The Intricateness of a Regime: Difficulties and Prospects of the Future of Côte d’Ivoire as a Distinctive Political Design 1


Is transition always progress? Is liberal democracy the ultimate and natural destination for everyone? When it comes to predictions, there are regions of the world that are particularly attractive, due to their complex situations.

Like in many cases of sub-Saharan Africa, the evolution of Cote D’Ivoire in political terms raises many questions regarding especially the direction of this evolution.

The announcement in 2013 of Henri Konan Bédié and Alassane Ouattara that they will be running for president in the 2015 elections leads to a problematic situation. In a first row, both Bédié and Ouattara, having passed the age limit imposed by the Constitution (Art. 35), from a technical point of view, no longer qualify for such a position. In this respect, the decision of the two to run for office clearly undermines the Constitution. However, before looking into such technical features, it is necessary to try and outline the nature of the Ivorian regime in a broader sense. And the answer is never a clear-cut one.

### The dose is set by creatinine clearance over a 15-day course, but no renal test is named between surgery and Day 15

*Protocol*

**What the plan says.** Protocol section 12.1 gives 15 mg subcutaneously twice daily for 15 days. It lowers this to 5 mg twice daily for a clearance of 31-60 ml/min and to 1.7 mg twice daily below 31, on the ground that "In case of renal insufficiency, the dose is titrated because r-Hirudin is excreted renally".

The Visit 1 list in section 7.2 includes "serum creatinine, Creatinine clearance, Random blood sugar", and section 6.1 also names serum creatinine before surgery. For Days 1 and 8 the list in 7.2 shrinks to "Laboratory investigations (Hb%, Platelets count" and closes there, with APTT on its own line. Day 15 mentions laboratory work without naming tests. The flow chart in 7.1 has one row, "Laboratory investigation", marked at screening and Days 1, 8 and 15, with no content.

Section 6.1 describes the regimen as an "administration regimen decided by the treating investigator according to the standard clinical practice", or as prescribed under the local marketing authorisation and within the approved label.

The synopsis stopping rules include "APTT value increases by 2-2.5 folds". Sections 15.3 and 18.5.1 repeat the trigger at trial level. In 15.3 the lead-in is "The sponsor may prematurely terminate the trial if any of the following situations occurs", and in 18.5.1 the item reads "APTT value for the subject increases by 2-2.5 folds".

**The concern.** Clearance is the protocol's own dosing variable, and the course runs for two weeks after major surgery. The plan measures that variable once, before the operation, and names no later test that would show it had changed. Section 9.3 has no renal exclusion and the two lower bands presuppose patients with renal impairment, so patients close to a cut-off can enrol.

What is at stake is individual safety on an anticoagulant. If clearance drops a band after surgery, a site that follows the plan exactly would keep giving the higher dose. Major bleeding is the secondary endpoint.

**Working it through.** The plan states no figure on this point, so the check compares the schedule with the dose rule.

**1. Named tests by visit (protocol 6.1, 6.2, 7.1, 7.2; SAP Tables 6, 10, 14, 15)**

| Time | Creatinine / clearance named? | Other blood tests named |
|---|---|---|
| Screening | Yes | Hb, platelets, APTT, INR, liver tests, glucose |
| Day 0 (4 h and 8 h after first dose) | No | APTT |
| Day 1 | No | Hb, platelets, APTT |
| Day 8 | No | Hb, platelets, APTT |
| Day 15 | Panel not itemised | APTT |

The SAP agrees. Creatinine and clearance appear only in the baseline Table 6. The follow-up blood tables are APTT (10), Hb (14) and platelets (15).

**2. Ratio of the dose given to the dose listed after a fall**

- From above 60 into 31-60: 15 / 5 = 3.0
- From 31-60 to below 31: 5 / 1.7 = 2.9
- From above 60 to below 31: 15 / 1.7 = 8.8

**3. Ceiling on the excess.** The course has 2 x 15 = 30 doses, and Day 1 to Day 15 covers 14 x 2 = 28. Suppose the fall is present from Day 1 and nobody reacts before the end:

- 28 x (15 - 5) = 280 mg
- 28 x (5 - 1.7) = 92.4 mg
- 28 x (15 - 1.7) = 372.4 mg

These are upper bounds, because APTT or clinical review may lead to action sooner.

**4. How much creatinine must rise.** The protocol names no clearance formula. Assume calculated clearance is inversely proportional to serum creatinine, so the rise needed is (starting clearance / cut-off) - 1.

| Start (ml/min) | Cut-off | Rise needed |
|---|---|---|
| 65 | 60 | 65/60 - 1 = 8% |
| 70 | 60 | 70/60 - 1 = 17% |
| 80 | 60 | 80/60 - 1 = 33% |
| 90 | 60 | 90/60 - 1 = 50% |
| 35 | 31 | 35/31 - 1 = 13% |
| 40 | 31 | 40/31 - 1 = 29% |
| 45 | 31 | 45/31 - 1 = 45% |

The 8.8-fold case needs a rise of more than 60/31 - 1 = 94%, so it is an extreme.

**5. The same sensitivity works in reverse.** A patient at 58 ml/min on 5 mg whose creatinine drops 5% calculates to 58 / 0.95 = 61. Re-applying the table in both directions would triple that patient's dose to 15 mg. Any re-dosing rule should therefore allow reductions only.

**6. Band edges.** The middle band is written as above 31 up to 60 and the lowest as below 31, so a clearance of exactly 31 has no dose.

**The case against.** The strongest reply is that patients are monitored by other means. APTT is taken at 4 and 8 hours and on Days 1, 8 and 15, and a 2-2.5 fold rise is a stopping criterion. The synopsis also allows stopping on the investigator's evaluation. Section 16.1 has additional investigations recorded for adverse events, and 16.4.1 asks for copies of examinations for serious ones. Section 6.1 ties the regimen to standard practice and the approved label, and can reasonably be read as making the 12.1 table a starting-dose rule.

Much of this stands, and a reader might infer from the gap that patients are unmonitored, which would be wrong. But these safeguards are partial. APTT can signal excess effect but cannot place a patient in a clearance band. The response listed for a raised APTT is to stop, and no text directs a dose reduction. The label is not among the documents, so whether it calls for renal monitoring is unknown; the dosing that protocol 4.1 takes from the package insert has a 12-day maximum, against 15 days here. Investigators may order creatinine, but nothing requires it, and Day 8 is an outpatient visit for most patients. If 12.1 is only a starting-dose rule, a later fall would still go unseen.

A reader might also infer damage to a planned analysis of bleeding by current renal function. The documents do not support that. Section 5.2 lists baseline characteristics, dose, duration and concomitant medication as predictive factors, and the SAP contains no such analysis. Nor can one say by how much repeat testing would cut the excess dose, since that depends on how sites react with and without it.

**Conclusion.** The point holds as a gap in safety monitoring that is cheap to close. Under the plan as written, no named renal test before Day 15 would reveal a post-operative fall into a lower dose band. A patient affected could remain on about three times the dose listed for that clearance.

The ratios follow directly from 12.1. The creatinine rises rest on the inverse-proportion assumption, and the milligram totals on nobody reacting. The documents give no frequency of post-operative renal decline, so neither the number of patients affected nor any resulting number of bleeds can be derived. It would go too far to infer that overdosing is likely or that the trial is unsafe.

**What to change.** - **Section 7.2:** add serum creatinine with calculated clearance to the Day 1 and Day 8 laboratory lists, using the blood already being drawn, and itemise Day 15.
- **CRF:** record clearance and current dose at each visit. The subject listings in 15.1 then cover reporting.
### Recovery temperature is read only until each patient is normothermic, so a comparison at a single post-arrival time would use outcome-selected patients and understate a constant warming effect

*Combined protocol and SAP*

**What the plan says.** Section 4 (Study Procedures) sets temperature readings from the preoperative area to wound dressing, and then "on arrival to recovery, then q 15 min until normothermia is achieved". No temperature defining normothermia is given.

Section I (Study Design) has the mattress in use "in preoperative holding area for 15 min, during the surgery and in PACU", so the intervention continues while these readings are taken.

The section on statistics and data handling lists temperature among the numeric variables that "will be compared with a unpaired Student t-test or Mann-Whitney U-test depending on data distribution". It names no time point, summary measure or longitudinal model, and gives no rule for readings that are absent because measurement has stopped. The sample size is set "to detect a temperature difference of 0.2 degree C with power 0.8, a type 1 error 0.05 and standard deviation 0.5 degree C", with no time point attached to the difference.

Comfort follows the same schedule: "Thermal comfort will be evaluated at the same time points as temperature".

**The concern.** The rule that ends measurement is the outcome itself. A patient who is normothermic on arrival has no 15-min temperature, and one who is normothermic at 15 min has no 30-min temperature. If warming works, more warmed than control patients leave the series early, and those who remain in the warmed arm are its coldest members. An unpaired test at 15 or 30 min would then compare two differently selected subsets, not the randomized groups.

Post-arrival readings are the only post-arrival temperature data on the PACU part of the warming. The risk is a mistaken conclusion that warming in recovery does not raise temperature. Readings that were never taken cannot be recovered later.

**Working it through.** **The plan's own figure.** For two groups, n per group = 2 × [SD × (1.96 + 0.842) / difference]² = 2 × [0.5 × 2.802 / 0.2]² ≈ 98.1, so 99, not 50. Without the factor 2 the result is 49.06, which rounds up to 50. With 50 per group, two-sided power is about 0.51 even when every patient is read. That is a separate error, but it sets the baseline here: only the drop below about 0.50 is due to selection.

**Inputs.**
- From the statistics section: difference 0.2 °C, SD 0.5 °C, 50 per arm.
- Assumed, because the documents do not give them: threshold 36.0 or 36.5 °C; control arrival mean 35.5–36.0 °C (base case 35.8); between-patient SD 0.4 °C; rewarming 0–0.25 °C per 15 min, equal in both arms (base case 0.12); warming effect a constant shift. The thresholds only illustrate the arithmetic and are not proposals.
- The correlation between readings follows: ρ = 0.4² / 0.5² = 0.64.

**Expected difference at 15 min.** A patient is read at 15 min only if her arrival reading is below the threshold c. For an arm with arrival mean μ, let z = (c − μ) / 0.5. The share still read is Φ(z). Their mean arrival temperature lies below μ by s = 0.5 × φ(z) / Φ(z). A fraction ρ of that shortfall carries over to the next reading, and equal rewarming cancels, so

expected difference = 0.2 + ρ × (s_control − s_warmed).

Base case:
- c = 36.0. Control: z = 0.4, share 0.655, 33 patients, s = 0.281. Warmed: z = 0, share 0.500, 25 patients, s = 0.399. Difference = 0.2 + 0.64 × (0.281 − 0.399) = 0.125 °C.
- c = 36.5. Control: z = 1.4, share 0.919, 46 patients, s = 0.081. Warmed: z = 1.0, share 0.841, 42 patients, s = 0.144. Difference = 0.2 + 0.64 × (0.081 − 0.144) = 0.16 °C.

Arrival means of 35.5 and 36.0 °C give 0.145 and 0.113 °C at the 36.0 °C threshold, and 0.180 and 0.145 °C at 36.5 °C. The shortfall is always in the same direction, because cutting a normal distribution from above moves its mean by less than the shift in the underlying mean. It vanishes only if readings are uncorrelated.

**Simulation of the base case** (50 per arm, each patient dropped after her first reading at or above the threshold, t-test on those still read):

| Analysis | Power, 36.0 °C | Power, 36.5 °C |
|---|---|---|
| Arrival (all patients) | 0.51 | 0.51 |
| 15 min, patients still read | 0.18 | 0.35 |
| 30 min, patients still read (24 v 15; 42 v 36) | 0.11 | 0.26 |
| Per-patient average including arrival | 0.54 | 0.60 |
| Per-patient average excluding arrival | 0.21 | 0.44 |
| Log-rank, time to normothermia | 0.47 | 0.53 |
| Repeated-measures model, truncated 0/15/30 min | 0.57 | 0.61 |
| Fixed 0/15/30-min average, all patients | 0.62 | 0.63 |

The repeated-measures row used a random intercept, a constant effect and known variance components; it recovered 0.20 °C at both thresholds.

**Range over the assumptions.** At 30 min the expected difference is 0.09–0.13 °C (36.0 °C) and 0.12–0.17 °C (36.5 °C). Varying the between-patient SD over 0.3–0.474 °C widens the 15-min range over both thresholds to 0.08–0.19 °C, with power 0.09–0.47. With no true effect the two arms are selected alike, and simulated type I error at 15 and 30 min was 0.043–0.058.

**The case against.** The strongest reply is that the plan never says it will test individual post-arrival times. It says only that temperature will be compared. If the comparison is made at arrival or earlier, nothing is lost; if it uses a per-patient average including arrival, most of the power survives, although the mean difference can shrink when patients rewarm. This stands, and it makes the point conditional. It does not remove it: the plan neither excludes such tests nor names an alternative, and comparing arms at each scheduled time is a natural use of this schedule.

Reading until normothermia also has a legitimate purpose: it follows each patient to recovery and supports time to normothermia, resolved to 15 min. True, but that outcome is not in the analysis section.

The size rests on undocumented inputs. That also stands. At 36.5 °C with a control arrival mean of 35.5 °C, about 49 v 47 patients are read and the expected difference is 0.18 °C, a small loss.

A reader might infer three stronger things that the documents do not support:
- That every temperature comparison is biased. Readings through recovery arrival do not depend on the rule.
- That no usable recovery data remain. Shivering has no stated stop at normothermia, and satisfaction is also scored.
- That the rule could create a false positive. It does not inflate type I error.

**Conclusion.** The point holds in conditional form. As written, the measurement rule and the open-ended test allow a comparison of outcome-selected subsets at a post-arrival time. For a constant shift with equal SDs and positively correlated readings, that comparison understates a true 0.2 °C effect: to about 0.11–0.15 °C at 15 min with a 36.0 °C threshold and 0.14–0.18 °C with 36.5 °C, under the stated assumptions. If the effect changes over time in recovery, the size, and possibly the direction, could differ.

In 2002, in a classification of hybrid regimes, the Ivory Coast was placed in the category of competitive authoritarian systems, as it had been a one-party dominant state, with the Ivorian Popular Front controlling the National Assembly.  However, this state of affairs took a turn in 2011, when the Ivorian Popular Front boycotted the parliamentary elections. Consequently, Ouattara’s Rally of the Republicans managed to win a majority of 42.1%.  So, regardless of the circumstances of the turn-over, Côte d’Ivoire has slowly started to change its trajectory to something different than the pure type of competitive authoritarianism, and now “borrows” features from all kinds of political templates. According to O’Donnell’s delegative democracies, it makes use of the feature that whoever wins the election to the presidency is thereby entitled to govern as he or she sees fit, thus becoming the only embodiment of the nation and its interests.